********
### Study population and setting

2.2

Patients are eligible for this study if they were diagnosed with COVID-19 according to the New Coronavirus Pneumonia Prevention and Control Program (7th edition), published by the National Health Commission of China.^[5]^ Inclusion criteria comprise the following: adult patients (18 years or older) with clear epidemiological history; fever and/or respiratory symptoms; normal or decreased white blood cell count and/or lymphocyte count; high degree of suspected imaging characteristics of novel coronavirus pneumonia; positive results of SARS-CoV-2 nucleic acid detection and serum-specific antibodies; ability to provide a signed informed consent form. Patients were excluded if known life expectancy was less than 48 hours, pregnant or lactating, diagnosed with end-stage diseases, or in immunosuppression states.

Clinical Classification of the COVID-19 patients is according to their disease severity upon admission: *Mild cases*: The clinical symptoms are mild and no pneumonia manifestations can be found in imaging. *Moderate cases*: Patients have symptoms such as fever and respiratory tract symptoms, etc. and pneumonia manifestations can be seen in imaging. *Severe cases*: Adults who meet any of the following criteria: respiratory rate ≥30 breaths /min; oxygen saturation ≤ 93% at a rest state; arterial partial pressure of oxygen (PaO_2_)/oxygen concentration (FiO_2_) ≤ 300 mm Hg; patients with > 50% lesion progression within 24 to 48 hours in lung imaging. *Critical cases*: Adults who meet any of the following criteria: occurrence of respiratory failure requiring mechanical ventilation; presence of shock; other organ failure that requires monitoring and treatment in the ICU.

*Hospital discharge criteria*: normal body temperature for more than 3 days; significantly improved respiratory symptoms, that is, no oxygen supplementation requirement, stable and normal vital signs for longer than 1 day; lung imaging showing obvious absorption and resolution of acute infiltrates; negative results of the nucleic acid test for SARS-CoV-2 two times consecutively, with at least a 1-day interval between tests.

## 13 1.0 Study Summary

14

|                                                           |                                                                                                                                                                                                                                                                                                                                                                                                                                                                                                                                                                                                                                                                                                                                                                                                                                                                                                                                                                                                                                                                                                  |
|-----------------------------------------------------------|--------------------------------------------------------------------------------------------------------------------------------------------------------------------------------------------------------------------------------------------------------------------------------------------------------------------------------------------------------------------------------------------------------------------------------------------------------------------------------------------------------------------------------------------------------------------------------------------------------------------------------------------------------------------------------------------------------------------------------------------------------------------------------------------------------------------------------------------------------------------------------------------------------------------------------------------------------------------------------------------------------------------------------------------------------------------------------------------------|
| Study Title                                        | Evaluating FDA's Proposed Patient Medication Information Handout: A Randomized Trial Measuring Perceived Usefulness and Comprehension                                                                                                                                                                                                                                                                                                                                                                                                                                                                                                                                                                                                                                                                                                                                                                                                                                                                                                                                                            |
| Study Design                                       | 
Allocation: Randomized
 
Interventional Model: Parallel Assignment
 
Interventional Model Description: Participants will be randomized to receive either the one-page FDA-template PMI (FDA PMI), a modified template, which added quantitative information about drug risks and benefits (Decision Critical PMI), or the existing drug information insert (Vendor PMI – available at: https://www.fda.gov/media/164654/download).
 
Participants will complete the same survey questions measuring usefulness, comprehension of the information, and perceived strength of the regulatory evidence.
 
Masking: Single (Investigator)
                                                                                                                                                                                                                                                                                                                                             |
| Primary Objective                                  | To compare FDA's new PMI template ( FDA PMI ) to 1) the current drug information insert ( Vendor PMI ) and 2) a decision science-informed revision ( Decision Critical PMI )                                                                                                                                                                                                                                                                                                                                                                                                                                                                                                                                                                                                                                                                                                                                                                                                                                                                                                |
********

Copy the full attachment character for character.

### Study population and setting

2.2

Patients are eligible for this study if they were diagnosed with COVID-19 according to the New Coronavirus Pneumonia Prevention and Control Program (7th edition), published by the National Health Commission of China.^[5]^ Inclusion criteria comprise the following: adult patients (18 years or older) with clear epidemiological history; fever and/or respiratory symptoms; normal or decreased white blood cell count and/or lymphocyte count; high degree of suspected imaging characteristics of novel coronavirus pneumonia; positive results of SARS-CoV-2 nucleic acid detection and serum-specific antibodies; ability to provide a signed informed consent form. Patients were excluded if known life expectancy was less than 48 hours, pregnant or lactating, diagnosed with end-stage diseases, or in immunosuppression states.

Clinical Classification of the COVID-19 patients is according to their disease severity upon admission: *Mild cases*: The clinical symptoms are mild and no pneumonia manifestations can be found in imaging. *Moderate cases*: Patients have symptoms such as fever and respiratory tract symptoms, etc. and pneumonia manifestations can be seen in imaging. *Severe cases*: Adults who meet any of the following criteria: respiratory rate ≥30 breaths /min; oxygen saturation ≤ 93% at a rest state; arterial partial pressure of oxygen (PaO_2_)/oxygen concentration (FiO_2_) ≤ 300 mm Hg; patients with > 50% lesion progression within 24 to 48 hours in lung imaging. *Critical cases*: Adults who meet any of the following criteria: occurrence of respiratory failure requiring mechanical ventilation; presence of shock; other organ failure that requires monitoring and treatment in the ICU.

*Hospital discharge criteria*: normal body temperature for more than 3 days; significantly improved respiratory symptoms, that is, no oxygen supplementation requirement, stable and normal vital signs for longer than 1 day; lung imaging showing obvious absorption and resolution of acute infiltrates; negative results of the nucleic acid test for SARS-CoV-2 two times consecutively, with at least a 1-day interval between tests.

## 13 1.0 Study Summary

14

|                                                           |                                                                                                                                                                                                                                                                                                                                                                                                                                                                                                                                                                                                                                                                                                                                                                                                                                                                                                                                                                                                                                                                                                  |
|-----------------------------------------------------------|--------------------------------------------------------------------------------------------------------------------------------------------------------------------------------------------------------------------------------------------------------------------------------------------------------------------------------------------------------------------------------------------------------------------------------------------------------------------------------------------------------------------------------------------------------------------------------------------------------------------------------------------------------------------------------------------------------------------------------------------------------------------------------------------------------------------------------------------------------------------------------------------------------------------------------------------------------------------------------------------------------------------------------------------------------------------------------------------------|
| Study Title                                        | Evaluating FDA's Proposed Patient Medication Information Handout: A Randomized Trial Measuring Perceived Usefulness and Comprehension                                                                                                                                                                                                                                                                                                                                                                                                                                                                                                                                                                                                                                                                                                                                                                                                                                                                                                                                                            |
| Study Design                                       | 
Allocation: Randomized
 
Interventional Model: Parallel Assignment
 
Interventional Model Description: Participants will be randomized to receive either the one-page FDA-template PMI (FDA PMI), a modified template, which added quantitative information about drug risks and benefits (Decision Critical PMI), or the existing drug information insert (Vendor PMI – available at: https://www.fda.gov/media/164654/download).
 
Participants will complete the same survey questions measuring usefulness, comprehension of the information, and perceived strength of the regulatory evidence.
 
Masking: Single (Investigator)
                                                                                                                                                                                                                                                                                                                                             |
| Primary Objective                                  | To compare FDA's new PMI template ( FDA PMI ) to 1) the current drug information insert ( Vendor PMI ) and 2) a decision science-informed revision ( Decision Critical PMI )                                                                                                                                                                                                                                                                                                                                                                                                                                                                                                                                                                                                                                                                                                                                                                                                                                                                                                |